the stem stripped of everything green and beaten down. 

The open pod might after all be laughing, surprised.


Once, what I didn’t want I didn’t see. 

I might have killed myself for history.

Now there’s hardly anything I don’t want

and want can mean any touch at all,

any shift of the light toward my shadow-

making self, any little a lot of such

beauty, and all suffering, temporary.

To touch any part of the dance, until 

that wince and crack of the sudden handshake

out wandering with my quiet dog between dark 

and constellations opening overhead. 

October Letter

What’s it like to have no more

things now           no anxiety to dust

no furniture to rearrange a mood 

no doors to worry         no carpets to make

straight       vacuum again     no sleepless window

to look at the dark through        no remote

to find        no glasses        no more tv

or jigsaw puzzles or sudoku or chocolate muffins
where is memory then and how       now

we who watched you carried out and signed 

the contract to turn you into grit        we who sold

the place and killed the cat      who boxed up

what we wanted to keep         where are we among   

no bright leaves to kick        no empty thistles pick 

Eating Roots

If there is a darkness. If there has already been

a mouth, many mouths, depths reached down into.

Among the small exploratory hairs in the darkness.

Among the quiet whispering of desires sliding against one another

in the earth. In the darkness. Something pulled free.

Something good. 

Something unafraid of not being a flower. 

Other. Sweetened by roasting, by fire.

(October 1, 2016)

Against Despair: notes

Today it’s a new documentary show that promises to prove who killed JonBenet Ramsey. After which the police will find out and presumably arrest the perpetrator. After the show. After someone’s made enough money. 
(And I think about the young woman in one class who has said she wants to work on a piece about an assault she wants to write about, can’t keep from writing about, her great bravery in the face of her fear.)
Oil and gas pipelines bursting and poisoning rivers, watersheds, ecosystems. But the water protectors in ND are persecuted for protesting one that will spill and poison their water. For seeing things in stretches of hundreds of years instead of a few years of corporate profits. Dogs are set upon them. They have to argue in court for the right not to be poisoned on their own lands.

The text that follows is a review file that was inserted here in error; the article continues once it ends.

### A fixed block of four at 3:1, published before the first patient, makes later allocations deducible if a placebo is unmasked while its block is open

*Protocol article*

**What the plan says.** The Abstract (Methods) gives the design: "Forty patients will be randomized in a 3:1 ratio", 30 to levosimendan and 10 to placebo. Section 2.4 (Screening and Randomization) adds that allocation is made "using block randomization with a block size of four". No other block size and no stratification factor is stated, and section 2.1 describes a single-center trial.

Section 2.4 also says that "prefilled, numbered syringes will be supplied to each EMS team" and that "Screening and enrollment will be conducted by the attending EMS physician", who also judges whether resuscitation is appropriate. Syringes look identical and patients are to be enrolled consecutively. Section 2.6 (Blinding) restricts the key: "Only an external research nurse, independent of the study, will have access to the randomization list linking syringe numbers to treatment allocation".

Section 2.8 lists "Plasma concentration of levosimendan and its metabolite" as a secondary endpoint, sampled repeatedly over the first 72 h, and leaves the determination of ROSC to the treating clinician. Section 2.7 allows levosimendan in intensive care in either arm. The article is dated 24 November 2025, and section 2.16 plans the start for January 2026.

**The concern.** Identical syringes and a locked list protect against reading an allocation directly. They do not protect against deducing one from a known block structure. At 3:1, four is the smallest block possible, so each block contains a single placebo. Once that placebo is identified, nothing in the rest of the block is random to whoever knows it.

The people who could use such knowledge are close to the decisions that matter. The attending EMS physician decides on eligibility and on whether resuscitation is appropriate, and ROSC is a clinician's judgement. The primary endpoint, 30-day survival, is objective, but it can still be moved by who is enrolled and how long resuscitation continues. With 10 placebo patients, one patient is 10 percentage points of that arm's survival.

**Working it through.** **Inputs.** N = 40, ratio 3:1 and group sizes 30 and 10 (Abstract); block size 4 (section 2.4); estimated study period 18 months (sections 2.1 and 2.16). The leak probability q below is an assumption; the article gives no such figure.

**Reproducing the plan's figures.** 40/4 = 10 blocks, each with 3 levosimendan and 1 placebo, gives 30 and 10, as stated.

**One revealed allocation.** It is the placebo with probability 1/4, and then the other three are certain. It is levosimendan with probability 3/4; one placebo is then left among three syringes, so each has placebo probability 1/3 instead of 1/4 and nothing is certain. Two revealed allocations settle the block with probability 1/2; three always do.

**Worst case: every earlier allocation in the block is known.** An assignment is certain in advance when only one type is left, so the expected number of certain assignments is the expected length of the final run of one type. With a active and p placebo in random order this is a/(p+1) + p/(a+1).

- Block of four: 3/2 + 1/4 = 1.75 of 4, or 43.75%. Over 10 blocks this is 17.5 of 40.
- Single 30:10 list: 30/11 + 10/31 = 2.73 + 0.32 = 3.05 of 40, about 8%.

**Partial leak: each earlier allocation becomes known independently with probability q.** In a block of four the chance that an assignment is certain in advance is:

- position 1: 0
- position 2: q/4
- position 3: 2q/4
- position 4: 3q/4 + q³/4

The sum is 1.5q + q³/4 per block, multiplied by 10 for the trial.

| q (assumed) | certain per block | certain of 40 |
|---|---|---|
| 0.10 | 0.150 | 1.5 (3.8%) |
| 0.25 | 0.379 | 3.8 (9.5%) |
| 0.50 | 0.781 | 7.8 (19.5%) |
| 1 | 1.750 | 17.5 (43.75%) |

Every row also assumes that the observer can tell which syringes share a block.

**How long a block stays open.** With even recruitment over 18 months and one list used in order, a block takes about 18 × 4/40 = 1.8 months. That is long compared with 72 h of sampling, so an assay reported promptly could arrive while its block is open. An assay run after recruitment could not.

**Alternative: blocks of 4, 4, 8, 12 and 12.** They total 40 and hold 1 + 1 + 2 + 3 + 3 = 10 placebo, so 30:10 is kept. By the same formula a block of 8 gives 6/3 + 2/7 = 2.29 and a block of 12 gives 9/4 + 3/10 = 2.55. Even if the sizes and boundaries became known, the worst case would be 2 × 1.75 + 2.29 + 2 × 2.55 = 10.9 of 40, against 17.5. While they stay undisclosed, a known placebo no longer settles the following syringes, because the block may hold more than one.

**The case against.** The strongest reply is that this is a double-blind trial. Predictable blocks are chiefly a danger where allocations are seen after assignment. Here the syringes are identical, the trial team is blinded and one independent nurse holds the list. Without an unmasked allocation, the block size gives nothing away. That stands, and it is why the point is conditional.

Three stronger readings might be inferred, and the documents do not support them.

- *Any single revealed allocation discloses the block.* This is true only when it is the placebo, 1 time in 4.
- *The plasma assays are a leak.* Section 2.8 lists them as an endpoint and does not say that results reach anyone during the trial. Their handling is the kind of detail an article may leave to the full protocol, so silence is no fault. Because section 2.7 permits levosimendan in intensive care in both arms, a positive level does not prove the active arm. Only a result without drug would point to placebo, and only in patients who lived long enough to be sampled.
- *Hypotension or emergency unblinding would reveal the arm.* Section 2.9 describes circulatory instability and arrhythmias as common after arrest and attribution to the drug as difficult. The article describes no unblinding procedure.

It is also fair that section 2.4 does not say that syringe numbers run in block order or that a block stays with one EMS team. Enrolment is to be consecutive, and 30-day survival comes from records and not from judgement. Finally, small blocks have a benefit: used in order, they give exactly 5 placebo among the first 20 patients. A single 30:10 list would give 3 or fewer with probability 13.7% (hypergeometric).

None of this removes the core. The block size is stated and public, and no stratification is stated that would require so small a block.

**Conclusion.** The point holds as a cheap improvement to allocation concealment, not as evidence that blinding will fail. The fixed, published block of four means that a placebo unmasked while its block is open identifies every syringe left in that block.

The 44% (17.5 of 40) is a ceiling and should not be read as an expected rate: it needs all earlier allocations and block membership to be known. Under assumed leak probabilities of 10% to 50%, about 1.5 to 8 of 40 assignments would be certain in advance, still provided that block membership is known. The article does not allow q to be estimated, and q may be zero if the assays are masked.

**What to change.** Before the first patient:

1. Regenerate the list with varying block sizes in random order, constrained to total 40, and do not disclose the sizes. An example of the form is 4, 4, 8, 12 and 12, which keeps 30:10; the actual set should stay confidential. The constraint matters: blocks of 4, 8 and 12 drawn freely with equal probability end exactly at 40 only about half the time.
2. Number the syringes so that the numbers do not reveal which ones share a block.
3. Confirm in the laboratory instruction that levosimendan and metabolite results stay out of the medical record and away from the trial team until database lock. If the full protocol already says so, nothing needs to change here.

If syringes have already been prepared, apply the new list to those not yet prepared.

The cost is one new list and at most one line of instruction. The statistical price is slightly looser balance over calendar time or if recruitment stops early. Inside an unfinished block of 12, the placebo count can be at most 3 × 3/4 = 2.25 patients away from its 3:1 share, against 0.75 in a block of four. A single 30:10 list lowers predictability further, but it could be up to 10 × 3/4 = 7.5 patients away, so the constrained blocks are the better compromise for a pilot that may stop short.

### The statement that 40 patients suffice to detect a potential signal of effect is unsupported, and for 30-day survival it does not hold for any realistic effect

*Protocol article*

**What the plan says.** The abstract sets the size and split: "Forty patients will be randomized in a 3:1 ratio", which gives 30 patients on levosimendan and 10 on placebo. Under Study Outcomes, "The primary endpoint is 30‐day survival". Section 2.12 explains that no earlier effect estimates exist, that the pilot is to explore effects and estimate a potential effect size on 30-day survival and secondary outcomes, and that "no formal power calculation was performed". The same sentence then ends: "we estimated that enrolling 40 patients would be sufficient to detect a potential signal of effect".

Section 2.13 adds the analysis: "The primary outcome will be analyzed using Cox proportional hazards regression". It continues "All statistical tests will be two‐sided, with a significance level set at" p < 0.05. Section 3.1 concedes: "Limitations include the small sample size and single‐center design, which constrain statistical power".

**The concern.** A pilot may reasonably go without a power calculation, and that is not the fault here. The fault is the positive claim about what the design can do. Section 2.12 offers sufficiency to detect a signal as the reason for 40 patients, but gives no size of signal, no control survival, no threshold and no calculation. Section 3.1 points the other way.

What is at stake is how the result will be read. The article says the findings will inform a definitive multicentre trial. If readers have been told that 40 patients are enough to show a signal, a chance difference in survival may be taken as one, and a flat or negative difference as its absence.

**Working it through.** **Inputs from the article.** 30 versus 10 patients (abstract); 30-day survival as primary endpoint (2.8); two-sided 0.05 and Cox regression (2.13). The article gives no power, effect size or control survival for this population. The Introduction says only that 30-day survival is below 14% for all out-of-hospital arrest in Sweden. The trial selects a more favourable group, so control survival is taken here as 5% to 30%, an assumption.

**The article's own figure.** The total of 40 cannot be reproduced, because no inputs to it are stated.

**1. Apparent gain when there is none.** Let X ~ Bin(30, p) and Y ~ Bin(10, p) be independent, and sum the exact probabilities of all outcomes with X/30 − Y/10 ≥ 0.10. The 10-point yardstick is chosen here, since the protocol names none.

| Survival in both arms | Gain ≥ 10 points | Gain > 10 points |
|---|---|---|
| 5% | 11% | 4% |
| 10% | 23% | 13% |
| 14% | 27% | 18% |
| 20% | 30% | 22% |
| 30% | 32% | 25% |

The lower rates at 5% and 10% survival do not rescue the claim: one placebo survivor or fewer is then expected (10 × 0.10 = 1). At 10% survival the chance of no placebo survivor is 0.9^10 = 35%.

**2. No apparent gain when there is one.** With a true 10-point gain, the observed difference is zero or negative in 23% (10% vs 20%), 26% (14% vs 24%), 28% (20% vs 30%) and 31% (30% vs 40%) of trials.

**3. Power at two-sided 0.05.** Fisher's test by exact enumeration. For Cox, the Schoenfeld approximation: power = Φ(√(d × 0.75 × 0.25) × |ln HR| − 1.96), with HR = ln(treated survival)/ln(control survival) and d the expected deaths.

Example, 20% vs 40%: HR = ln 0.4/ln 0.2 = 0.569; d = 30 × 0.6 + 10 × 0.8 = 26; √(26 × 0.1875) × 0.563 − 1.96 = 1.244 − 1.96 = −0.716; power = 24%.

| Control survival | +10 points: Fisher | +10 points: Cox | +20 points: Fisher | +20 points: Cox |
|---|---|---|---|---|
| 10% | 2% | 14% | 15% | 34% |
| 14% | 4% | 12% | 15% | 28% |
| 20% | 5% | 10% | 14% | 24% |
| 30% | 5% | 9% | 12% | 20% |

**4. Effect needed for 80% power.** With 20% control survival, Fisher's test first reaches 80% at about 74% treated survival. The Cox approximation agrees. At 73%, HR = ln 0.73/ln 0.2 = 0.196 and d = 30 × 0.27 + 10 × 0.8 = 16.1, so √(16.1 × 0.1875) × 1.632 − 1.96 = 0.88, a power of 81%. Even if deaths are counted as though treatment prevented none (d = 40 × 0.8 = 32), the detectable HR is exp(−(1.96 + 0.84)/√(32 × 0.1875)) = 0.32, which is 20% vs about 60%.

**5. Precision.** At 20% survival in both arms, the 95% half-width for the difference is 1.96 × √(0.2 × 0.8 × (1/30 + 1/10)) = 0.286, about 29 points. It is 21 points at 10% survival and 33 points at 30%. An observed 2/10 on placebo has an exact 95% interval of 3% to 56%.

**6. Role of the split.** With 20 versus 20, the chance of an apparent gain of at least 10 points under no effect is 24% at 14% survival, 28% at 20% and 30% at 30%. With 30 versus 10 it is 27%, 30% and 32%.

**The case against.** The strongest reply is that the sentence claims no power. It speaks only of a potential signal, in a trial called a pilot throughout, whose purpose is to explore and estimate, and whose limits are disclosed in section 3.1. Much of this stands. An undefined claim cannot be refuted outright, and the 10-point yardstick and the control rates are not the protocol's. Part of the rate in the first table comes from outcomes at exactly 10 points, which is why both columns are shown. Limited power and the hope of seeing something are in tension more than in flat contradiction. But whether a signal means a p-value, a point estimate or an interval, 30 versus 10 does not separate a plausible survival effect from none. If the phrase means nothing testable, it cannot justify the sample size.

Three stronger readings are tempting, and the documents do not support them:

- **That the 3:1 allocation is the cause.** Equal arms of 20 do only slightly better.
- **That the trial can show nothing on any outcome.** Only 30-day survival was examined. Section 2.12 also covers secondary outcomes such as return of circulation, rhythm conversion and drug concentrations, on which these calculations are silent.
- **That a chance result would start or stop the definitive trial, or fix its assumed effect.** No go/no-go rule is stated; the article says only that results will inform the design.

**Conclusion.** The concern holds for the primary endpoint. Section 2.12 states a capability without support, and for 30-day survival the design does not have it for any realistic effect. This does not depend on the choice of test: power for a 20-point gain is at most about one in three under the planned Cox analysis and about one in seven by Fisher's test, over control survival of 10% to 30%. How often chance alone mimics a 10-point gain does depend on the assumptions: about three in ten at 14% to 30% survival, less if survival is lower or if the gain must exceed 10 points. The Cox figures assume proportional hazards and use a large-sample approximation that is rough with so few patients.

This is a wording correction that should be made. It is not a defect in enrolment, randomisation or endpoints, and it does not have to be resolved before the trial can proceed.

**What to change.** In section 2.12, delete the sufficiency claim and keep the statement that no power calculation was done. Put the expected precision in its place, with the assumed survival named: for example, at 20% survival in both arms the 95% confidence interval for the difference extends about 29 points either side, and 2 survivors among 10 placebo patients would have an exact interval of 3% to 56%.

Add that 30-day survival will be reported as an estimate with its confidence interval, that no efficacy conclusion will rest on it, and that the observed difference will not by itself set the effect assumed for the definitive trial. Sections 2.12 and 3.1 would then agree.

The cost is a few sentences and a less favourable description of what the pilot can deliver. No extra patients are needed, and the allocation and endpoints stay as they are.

(Remember: Creativity also leaks, from everyday people, from my writing students. They read poems that urge them to open up the hidden, the curious in them. They move toward their own complicated humanities in quiet and musical ways throughout the city even now. Resistance to despair also leaks, mysteriously sometimes, from most people.)

Flint residents still have water with lead in it. Many other places in the same situation. 

(Some city planners are rising to the challenge, even though the Republican controlled Congress refuses to take any action at all. Action to fix the infrastructure is rising from the small acts of the local. We can help by showing up, by joining them.)

Millions following a political candidate who has shown no ability to lead or even think, only shout and threaten. Who has told his virulently homophobic and xenophobic vice presidential candidate he will give enormous power to make domestic and foreign policy decisions. Millions following these candidates. Millions. 

(Think of the women staffers in the White House who figured out how to make themselves and their ideas heard: they repeated good ideas and credited the source of those ideas over and over until their male counterparts heard them. Over and over we have to repeat the good and give credit where credit is due. We have to amplify the good work being done, send it money where we can, not give up on things we love. Remember what you love. Name it. Make a list. Keep it close. Raise your voice. Pick up your brush or pen.)